This Shabbat we will read the book of Kohelet (Ecclesiastes), as we do every year on the Shabbat of Chol HaMoed Sukkot. The book of Kohelet, one of the five Megillot, is about the vanity and futility of all human pursuits. The author, traditionally thought to be King Solomon, writes about loneliness, the tears of the oppressed, the hollowness of wealth, the transience of life, and the similar fate that awaits the righteous and the wicked, and the wise and the foolish alike. The book’s images – which include snakebite, stillbirth, dead flies, and the relentless rising and falling of the sun – seem to have nothing to do with the holiday of Sukkot, which is at once a harvest festival in which we celebrate our bounty and a commemoration of God’s loving care for the Israelites during our wilderness wanderings. Why do we read such a depressing book on the holiday known as “the time of our rejoicing”? The Talmudic rabbis, amidst a discussion of the nature of the Sukkah, begin to hint at an answer to this question, offering insight into the meaning of Sukkot and its nuanced emotional valence.
The first chapter of the Talmudic tractate about Sukkot opens with a debate about the structure of the Sukkah and its architectural requirements. How tall may the walls of a Sukkah be? Must a Sukkah be strong enough to withstand heavy sea winds? What if a Sukkah is smaller than four square cubits in area, or can fit only one person not including the table where he or she eats? What if it’s built atop a wagon or a ship? As the rabbis demonstrate, the answer to all of these questions hinges on the extent to which the Sukkah is regarded as a temporary structure. Everyone agrees that the mitzvah to dwell in a Sukkah is for seven days alone, but how solid and stable must the Sukkah be? The Babylonian sage Abaye contends that the sages are divided about this matter – some hold that a Sukkah must be fit to last more permanently, while others maintain that the Sukkah should be an inherently temporary structure (Sukkah 7b).
Rabbi Eliezer is listed among those sages who argue that a Sukkah must be fit to be a permanent structure; in contrast, his student Rabbi Akiva maintains that a Sukkah is inherently temporary, and thus it need not be strong enough to withstand uncommonly strong winds (23a). Their disagreement is interesting in light of another debate between them, about the nature of the Sukkot we are commanded to dwell in on the holiday. Drawing on the verse in which God commands us to dwell in Sukkot “in order that future generations may know that I made the Israelite people live in Sukkot when I brought them out of Egypt” (Leviticus 23:43), Rabbi Akiva argues that the requirement is to dwell in leafy-roofed huts – actual Sukkot. But his teacher Rabbi Eliezer disagrees, insisting that Sukkot refer to the clouds of God’s glory which protected the Israelites in the wilderness (Sukkah 11b). And so Rabbi Akiva, who holds that the Sukkah is inherently temporary, also understands the Sukkah as a physical structure; whereas Rabbi Eliezer, who holds that the Sukkah must be fit to last more permanently, understands the Sukkah as a reference to God’s presence.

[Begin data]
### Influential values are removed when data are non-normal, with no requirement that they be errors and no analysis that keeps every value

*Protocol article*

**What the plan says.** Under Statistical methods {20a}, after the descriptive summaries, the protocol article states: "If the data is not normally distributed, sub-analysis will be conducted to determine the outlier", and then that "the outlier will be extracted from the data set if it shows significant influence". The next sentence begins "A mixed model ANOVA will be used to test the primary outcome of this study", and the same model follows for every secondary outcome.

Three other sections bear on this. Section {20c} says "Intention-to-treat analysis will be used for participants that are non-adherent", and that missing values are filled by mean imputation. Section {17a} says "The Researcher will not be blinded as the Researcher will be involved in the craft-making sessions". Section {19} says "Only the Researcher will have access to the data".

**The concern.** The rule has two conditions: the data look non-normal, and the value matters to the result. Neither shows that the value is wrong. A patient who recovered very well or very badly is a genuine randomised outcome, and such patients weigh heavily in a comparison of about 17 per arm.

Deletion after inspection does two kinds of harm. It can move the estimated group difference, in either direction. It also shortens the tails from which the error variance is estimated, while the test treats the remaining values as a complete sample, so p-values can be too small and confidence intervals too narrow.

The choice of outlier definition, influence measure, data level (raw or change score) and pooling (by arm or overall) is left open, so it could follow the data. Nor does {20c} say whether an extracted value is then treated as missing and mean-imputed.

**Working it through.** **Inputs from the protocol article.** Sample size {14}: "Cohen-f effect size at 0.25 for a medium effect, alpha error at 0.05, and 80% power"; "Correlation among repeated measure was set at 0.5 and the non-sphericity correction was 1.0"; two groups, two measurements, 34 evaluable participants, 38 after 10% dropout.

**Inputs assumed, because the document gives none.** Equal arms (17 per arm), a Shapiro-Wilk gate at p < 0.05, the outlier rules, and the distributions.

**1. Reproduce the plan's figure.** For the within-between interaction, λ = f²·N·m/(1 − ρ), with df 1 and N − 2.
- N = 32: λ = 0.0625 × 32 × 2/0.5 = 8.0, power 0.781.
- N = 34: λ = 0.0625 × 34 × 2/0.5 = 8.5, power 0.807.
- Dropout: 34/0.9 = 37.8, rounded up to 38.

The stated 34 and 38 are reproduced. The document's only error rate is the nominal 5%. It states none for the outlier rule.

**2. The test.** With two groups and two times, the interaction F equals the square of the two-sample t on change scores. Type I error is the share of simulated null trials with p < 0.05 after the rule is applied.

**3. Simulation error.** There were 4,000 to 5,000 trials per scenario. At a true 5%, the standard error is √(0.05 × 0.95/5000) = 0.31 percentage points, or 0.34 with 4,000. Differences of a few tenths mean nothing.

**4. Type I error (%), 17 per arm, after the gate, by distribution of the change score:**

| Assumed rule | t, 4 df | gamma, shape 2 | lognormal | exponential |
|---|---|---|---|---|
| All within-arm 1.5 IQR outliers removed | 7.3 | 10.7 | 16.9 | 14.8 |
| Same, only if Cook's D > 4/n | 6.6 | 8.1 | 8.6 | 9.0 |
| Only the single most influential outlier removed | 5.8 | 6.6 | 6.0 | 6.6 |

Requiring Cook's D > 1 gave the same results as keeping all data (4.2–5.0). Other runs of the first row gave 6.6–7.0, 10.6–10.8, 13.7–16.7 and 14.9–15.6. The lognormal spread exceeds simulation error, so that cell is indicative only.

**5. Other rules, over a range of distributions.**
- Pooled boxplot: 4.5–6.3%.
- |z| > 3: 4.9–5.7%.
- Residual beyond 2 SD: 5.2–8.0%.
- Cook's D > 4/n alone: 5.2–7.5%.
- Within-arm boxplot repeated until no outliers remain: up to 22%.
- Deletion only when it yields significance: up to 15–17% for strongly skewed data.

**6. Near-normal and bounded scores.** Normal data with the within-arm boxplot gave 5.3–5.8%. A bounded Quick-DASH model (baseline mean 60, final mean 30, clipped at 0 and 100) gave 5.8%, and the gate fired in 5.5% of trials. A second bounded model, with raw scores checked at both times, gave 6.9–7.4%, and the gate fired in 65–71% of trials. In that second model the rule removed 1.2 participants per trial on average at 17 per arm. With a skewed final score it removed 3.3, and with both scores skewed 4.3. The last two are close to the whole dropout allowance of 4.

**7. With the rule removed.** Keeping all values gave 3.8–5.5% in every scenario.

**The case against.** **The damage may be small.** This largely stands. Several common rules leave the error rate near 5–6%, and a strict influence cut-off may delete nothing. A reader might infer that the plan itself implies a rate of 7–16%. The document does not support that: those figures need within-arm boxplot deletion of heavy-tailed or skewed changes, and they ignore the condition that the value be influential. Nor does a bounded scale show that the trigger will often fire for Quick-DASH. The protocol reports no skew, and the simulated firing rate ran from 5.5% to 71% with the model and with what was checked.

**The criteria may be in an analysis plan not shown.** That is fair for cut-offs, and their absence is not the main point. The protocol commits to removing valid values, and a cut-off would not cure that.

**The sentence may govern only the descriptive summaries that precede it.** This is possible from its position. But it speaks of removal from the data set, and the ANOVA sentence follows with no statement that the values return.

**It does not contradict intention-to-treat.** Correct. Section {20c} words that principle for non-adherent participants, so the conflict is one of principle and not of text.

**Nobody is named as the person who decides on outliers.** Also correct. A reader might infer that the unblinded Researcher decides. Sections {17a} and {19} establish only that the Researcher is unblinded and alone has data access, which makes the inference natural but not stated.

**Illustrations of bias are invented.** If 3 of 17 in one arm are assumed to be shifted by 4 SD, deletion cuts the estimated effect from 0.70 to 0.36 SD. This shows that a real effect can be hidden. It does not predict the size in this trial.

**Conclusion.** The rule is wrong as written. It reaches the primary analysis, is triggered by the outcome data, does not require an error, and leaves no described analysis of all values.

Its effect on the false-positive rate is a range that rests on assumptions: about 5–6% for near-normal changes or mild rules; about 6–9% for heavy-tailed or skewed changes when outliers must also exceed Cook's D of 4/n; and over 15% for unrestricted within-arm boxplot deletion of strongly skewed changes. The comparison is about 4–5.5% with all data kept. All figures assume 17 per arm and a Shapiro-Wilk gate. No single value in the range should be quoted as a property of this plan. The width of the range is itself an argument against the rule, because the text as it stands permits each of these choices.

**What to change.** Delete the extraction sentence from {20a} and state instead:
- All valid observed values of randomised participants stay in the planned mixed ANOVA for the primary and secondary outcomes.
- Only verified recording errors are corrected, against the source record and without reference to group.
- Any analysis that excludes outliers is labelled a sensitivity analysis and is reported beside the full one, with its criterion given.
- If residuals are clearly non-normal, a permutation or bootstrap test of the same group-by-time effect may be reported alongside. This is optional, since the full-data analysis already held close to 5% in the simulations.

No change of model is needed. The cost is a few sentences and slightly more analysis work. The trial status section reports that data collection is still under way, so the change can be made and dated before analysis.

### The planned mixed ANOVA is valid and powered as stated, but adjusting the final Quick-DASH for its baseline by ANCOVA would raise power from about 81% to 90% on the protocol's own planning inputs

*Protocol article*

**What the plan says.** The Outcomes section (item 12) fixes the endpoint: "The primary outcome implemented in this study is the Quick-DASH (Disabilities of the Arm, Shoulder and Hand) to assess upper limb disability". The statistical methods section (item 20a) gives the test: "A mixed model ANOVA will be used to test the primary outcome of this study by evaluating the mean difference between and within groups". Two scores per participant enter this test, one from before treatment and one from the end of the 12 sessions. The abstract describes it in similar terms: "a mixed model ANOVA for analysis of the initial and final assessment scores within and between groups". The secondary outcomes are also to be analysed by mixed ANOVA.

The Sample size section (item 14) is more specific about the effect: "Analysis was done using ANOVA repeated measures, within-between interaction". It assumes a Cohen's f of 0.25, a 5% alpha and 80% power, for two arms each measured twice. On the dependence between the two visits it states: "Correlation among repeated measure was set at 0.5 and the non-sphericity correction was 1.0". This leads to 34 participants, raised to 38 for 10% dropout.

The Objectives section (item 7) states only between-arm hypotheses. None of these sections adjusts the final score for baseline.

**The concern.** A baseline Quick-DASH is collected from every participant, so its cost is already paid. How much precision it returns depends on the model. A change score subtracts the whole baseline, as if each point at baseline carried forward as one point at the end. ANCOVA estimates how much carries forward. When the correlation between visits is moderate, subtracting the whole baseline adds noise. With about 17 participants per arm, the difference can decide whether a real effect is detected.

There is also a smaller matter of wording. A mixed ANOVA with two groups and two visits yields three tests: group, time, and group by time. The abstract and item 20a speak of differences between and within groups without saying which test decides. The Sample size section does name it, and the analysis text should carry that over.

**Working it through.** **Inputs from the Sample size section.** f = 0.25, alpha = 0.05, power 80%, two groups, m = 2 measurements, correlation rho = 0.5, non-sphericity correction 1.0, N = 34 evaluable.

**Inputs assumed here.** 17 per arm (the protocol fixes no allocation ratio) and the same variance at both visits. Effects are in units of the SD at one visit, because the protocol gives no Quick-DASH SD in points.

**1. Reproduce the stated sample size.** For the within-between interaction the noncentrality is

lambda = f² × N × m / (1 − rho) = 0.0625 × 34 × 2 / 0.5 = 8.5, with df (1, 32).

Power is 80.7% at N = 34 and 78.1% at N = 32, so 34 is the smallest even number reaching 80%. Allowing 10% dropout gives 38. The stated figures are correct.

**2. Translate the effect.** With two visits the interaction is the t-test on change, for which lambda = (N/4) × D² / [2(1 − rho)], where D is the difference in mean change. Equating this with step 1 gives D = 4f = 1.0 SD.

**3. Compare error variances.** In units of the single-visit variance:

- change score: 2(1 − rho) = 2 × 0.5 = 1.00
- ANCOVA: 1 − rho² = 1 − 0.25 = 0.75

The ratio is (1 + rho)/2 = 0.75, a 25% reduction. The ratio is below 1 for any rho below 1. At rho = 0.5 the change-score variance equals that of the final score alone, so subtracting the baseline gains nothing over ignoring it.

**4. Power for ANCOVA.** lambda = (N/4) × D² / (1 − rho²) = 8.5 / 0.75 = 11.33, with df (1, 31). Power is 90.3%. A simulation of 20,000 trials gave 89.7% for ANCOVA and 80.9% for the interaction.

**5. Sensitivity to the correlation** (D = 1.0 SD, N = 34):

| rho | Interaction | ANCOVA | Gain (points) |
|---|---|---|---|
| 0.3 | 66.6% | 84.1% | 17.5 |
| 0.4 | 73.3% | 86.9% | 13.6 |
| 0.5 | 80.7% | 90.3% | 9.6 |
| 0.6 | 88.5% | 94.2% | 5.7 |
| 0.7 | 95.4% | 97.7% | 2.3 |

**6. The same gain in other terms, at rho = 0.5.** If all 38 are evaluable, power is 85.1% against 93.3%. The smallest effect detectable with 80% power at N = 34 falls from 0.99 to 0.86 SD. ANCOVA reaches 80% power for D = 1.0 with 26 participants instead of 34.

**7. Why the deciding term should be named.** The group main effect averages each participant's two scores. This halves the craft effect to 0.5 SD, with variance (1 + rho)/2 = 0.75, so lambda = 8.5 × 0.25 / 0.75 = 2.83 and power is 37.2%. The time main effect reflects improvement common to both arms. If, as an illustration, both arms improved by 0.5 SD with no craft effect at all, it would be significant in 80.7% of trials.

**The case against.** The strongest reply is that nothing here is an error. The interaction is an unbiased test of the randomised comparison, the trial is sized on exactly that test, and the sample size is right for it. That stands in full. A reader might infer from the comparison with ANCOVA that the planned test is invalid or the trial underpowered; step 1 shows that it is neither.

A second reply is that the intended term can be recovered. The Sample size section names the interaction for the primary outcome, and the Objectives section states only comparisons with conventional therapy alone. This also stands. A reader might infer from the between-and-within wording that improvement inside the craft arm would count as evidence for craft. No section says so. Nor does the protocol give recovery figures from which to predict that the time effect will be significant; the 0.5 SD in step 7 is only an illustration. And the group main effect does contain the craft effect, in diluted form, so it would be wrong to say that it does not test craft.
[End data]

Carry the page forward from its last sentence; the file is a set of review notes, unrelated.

On Sukkot we realize that Rabbi Akiva and Rabbi Eliezer are both right. The physical structures we build on Sukkot, like most anything human beings construct, will not last forever; only God’s protective presence endures eternally. It is for this reason that Kohelet is so appropriate to read on this holiday. Kohelet teaches that everything material is temporary; a rich person hoards wealth only to find that it is suddenly lost in an unlikely venture. “Getting and spending we lay waste our powers,” as Wordsworth put it. And yet God’s glory and God’s sheltering presence are permanent and enduring, as the book of Kohelet concludes: “The sum of the matter, when all is said and done: Revere God and observe God’s commandments, for this is the whole of humanity” (12:14). On Sukkot a keen awareness of temporality intensifies our yearning to know the comfort of God’s eternal presence.
Sukkot, like the book of Kohelet, is about the relationship between the temporal and the eternal, reminding us of what truly endures. All year we can delude ourselves into thinking that our houses and possessions will be ours forever, but on Sukkot we realize the vanity of that assumption. Nothing we own is truly ours; we are at best custodians for a world God created and entrusted to our care. Our time on this earth, too, is inherently temporary – one generation comes and another goes, like the abundant harvest of the fall that dwindles in the winter months, and like the leafy branches that adorn our Sukkah but will soon wither and crumble to dust. “We live on this vast earth for such a short while,” writes poet Edward Hirsch, “that we must mourn and celebrate right now.” On Sukkot we rejoice at the knowledge that through the very precariousness of our temporary structures, we can find shelter and shade, beauty and bounty and blessing.